Continuous Science: How Software Engineering Practices can solve Scientific Reproducibility
I published this article in Towards Data Science here
This article is about increasing reproducibility and productivity in computational biology by implementing modern software engineering practices.
I’m writing because it’s clear that the scientific community is becoming increasingly reliant on public software solutions — solutions that can be better supported by investing en-masse in evolving but exciting solutions in software engineering.
Computational biologists spend more time benchmarking and assessing code than they do writing basic functionality.
Luckily for us software engineers face many similar problems and have developed a myriad of solutions for ensuring that software continues to perform well over its lifetime.
Continuous Integration and Continuous Delivery (CI/CD) is the culmination of these solutions, allowing software developers in the agile software development community to deliver solutions faster and more safely than ever before.
CI/CD is a culture and collection of practices which has an immense amount to offer the scientific community.
I’ve spent the past year working as a data scientist, building and benchmarking bioinformatic pipelines whilst working among experienced software developers for industry. During this time it has become clear to me that the introduction of CI/CD or an analogous system in the scientific computation world may have much to offer.
“Continuous Science” as I call it, offers a chance to improve reproducibility, reduce waste and accelerate our collective understanding throughout data driven science.
Current Challenges with Scientific Software
It is no secret that modern science is facing a reproducibility crisis and scientific software is no exception.
While reproducing a published paper is difficult in general, reproducing computation is especially difficult to achieve. Often, a scientist must retrieve all of the open source code, all of the data inputs and all of the data outputs of an existing solution before they can perform a comparison to their new proposal.
Not only is it a difficult and lengthy task to retrieve all of these resources, this is often not possible because of poor documentation of data, limited code sharing or version control and lack of expertise with prior solutions which may be implemented in different coding languages.
Challenges of reproducibility affect individuals acutely by slowing down their research and costing them valuable time that they must spend verifying software integrity.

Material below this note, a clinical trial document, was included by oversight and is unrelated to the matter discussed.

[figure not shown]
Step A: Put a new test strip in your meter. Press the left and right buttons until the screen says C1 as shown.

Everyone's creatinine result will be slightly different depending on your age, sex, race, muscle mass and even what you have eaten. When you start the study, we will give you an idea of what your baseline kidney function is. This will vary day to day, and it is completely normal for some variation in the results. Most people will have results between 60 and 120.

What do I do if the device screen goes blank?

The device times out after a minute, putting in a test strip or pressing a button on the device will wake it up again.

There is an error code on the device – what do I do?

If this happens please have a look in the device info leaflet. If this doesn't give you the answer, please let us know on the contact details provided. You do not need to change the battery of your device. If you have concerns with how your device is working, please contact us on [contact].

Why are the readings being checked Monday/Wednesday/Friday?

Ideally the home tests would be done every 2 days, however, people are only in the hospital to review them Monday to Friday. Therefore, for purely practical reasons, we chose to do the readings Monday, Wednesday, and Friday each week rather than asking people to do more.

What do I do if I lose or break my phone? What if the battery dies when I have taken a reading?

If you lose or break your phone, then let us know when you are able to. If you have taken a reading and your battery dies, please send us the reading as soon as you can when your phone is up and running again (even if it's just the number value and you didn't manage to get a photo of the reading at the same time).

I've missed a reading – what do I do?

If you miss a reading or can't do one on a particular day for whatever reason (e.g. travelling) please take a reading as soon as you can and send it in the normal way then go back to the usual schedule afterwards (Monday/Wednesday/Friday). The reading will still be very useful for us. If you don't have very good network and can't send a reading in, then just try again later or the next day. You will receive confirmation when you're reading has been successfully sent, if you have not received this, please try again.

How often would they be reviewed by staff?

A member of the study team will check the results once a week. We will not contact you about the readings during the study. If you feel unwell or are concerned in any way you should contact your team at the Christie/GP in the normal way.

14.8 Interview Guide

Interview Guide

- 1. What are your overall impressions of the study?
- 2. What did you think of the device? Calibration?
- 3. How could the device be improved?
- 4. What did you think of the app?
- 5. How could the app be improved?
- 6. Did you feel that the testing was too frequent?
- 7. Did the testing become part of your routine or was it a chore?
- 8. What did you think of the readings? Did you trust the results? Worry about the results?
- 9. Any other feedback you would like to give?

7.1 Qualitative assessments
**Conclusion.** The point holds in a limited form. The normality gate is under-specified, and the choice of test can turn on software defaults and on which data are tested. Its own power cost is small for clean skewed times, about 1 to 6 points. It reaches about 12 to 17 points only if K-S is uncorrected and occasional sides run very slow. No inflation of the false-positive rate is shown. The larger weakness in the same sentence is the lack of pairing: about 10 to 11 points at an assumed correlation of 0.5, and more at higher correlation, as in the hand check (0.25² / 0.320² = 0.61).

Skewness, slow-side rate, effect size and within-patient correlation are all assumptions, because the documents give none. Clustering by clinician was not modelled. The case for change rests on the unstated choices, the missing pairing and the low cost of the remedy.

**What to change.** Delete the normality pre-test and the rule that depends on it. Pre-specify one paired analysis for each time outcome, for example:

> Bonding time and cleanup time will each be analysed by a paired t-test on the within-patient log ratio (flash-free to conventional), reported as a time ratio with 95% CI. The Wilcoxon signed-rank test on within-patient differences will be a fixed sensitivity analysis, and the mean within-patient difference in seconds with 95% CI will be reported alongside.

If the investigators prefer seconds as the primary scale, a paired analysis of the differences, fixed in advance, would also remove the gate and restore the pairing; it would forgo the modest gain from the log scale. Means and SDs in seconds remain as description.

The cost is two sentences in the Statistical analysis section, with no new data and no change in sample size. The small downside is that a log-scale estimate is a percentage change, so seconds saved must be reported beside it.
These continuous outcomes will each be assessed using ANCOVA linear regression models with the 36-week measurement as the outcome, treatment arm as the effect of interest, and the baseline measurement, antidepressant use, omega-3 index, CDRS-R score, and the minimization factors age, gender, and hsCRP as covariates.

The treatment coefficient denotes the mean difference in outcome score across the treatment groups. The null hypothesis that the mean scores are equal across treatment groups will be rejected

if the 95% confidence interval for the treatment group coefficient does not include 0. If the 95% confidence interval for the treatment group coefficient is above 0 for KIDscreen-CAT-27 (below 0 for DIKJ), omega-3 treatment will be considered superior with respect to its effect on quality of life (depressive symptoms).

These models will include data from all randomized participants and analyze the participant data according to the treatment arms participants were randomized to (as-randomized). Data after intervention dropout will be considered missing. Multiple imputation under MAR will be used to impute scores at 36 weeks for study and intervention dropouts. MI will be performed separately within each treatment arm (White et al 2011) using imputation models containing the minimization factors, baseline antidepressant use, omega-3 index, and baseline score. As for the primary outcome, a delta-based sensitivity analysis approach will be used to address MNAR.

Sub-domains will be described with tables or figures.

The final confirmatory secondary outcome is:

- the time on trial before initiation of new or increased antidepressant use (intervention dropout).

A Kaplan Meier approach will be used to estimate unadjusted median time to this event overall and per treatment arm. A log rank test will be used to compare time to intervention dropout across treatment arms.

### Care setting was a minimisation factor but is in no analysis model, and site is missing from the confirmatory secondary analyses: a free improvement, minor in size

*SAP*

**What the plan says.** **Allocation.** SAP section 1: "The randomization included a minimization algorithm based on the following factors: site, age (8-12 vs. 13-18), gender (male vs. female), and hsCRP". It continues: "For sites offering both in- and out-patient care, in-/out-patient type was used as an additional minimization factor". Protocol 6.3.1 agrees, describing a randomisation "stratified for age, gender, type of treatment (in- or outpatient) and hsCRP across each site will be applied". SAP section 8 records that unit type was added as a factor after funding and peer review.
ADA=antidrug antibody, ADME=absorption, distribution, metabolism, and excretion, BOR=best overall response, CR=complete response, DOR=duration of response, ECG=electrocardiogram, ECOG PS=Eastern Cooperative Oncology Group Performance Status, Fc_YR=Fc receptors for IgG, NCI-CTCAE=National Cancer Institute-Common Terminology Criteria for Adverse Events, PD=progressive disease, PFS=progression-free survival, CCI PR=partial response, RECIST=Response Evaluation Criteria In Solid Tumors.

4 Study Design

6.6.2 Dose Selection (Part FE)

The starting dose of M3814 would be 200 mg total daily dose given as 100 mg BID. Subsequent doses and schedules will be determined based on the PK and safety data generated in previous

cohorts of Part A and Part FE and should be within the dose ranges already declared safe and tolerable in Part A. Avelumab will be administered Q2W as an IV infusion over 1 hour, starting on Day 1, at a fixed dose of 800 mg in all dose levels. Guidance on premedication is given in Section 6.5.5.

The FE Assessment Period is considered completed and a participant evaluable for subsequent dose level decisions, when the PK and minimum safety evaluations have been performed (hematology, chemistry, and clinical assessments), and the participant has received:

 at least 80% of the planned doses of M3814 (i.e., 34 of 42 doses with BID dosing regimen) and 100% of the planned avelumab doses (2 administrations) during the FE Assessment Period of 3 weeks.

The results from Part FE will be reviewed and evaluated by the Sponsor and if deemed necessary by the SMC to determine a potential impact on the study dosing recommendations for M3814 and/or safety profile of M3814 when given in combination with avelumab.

The communal effects are more serious though, because this slows the progression of fields and hinders progress in important scientific domains like proteomics.
Unfortunately, all this means that people like myself who write scientific code can often spend more time trying to achieve valid comparisons between algorithms and code than building new and exciting solutions.
This is incredibly wasteful when we consider how much duplicated effort is occurring across labs globally.
Furthermore, if it’s hard for the tool-builders to compare, then it is likely almost impossible to believe that users such as biologists could be properly informed about the tools they are using.
Enter CI/CD and the development (pun intended) of Continuous Science.
What is Continuous Integration/Continuous Delivery and why do we need something like it?
CI/CD is a software-engineering culture built around automating the tasks of checking code automatically as new solutions are delivered. This means code can be updated all the time and engineers can be confident that it will perform well no matter how much it is changed.
I’ll explain this with an analogy — I love my Fitbit.
I use it to track metrics that are meaningful to my health, like my steps per day and my average heart rate. Sure, my Fitbit never forces me to exercise but it makes it really obvious when my good habits start dropping off and I need to get out more.
Automatically keeping track of the state of something like the health of your body or the health of your code as it changes makes it easier to maintain it and stay on track for your goals. Code health is real, as algorithms can lose compatibility with common input formats over time or become disorganized and buggy as they are edited. Like physical health, algorithms and tools can lose their edge over time if not cared for and monitored appropriately.
At Mass Dynamics, I’ve seen CI/CD applied by hosting servers with detailed instructions about how to run and test code every time we change it. By doing this we are able to automatically gain confidence that our code works at all times. If the checks weren’t automatic, we couldn’t possibly keep it as healthy.
By contrast, in the scientific community, we see a very different scenario.
While many scientific tools are awesome, the number of new algorithms/tools built each year creates not only work for the developer community through constant comparison and evaluation, but for users in distinguishing which tools are best for their needs.
One complication is that many tools can’t be run automatically and another is that they often take different inputs and produce slightly different outputs even for the same scientific problems, making comparisons difficult.